Women and Youth Upland Bird Hunt provides a learning environment (and a great place to meet new canine friends)


The farmlands along the narrow road on a cold early October morning brought back fond memories. Some were from the farm next to the road, and others were from a similar agricultural country in the Dakotas and Idaho, where bird dogs waited impatiently in truck taxis at dawn, and wild pheasant cackled from the field.

An invitation to hunt someone else’s property is a gift, and the Tachick Homestead on the Kenai Peninsula has hosted a large gathering of bird hunters and dogs for the annual Upland Bird Hunt of Women and young people for over a decade. While Steve and I had volunteered at the event in the past, it had been eight years since we had been there.

It’s a long time in the life of a bird dog. As we drove at 8 km / h towards the farm, I remembered Trigger, an 8 month old griffin who pointed and retrieved birds on the farm in 2013. It was my first introduction to his breed, and he has become a masterful hunting dog. .

I smiled as I remembered all the dogs of old – Cheyenne, our chocolate Labrador, in his prime, and a black lab named Sana. Both dogs are now 12 years old and can no longer volunteer for a big day of recovery.

There was also Dixie, a funny little English setter known as Llewellin’s setter. She was then just a freckled puppy, whose pointed bird style had an acrobatic flare. As much as I adore setters, living with up to 7 at a time, Dixie stays in my mind as the most tightly coiled ball of affection I’ve ever encountered.

Bird dogs hold a sacred place in the hearts of bird hunters, and although the highland bird hunting of women and youth is an annual opportunity for women and youth to learn and participate in the shooting and cleaning game birds, bird dogs are a big part of the day.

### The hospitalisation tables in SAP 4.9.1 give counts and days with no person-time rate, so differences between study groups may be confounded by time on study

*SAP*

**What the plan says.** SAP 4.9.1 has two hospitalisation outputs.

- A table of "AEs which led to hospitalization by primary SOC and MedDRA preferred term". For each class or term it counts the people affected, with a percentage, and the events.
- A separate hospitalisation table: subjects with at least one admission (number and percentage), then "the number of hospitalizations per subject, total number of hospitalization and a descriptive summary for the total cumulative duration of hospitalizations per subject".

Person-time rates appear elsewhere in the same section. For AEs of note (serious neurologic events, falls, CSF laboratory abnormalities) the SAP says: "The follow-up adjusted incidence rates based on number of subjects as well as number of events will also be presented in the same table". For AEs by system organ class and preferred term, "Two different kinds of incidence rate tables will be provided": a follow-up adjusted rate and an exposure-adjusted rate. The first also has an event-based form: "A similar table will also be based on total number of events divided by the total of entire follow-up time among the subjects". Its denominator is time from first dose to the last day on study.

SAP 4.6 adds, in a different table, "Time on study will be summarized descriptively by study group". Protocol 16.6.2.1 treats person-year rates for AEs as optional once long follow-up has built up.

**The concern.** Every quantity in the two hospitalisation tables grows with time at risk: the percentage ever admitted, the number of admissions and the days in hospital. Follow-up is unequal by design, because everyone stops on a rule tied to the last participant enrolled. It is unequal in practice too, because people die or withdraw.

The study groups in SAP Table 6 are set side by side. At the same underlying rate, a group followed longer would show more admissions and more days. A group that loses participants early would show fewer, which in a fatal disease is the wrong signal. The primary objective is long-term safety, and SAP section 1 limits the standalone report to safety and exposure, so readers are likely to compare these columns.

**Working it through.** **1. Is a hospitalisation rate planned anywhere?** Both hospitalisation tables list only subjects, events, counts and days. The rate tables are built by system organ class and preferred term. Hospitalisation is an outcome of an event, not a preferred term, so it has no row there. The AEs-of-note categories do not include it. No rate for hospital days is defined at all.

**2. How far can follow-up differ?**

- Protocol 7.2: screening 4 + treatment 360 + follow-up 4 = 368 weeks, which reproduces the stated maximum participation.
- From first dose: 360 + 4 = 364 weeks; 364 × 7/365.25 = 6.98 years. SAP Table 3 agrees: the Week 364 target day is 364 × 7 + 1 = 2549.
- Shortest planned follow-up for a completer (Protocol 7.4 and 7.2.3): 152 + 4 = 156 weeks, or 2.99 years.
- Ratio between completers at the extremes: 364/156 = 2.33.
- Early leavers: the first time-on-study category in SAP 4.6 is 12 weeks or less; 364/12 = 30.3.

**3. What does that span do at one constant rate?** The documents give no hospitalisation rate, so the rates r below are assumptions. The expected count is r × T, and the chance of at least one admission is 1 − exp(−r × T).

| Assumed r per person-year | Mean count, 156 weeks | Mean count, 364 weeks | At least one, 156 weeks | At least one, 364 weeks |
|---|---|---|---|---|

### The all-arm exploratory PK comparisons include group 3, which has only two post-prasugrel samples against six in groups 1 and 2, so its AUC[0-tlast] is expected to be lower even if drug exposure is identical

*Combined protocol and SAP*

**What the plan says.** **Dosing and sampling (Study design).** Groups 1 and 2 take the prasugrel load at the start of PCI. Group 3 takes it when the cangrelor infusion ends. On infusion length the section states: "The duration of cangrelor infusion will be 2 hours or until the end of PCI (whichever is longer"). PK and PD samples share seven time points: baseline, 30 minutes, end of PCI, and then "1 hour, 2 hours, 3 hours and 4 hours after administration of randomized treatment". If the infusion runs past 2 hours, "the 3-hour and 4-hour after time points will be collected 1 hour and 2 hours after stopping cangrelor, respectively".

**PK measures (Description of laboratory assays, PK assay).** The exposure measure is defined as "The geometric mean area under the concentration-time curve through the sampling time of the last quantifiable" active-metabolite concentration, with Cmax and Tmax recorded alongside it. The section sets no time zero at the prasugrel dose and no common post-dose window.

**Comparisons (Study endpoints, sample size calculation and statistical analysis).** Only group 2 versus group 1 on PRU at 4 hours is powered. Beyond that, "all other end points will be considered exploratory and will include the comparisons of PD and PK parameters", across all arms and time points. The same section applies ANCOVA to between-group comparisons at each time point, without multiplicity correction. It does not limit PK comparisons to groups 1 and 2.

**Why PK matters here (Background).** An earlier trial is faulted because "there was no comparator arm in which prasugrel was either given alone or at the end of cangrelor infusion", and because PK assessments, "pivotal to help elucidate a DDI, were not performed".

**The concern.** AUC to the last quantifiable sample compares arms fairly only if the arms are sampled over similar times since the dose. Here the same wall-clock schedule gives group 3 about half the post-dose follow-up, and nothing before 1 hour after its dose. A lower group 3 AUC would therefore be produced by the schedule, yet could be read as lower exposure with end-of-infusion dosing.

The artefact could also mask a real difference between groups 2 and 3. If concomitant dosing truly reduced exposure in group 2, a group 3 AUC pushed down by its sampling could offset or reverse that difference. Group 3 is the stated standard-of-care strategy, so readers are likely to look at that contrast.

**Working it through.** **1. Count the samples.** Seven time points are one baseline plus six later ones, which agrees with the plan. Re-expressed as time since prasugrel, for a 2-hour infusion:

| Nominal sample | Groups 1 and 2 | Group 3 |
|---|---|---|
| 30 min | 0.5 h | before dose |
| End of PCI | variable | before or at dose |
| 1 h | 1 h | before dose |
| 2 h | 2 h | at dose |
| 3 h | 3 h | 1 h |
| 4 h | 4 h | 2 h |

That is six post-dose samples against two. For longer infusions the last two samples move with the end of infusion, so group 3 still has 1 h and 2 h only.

Starting in 2020, the Alaska-Yukon Chapter of NAVHDA, a group of people passionate about bird dogs and bird hunting, be it waterfowl or waterfowl, have partnered with the Kenai Peninsula Safari. Club International to co-organize the annual event, which takes place on the first Saturday in October.

The Safari Club offers trap shooting and the ability for participants to harvest highland game birds in a stationary setting using scavengers to retrieve slaughtered game. At another station, the Alaska-Yukon NAVHDA gives participants the chance to hunt with pointers and work in the field in search of upland game birds. Participants can see how the stop breeds use their noses to search for game.

Highland bird hunting can be intimidating for beginners. This has been attributed to everything from the steep learning curve associated with regulations, the use of shotguns, hunting logistics, cleaning and bird preparation, to the sometimes formal look of the lodge. activity with highly trained dogs and a tag in the field.

The event is free for those who register, and the clubs provide shotguns, ammo, instruction, game birds, bird dogs, and lunch. Participants receive shotgun training with clay pigeons, and each field is landscaped to ensure safety with a safety trainer for each shooter and a dog handler for each dog, among many other volunteers.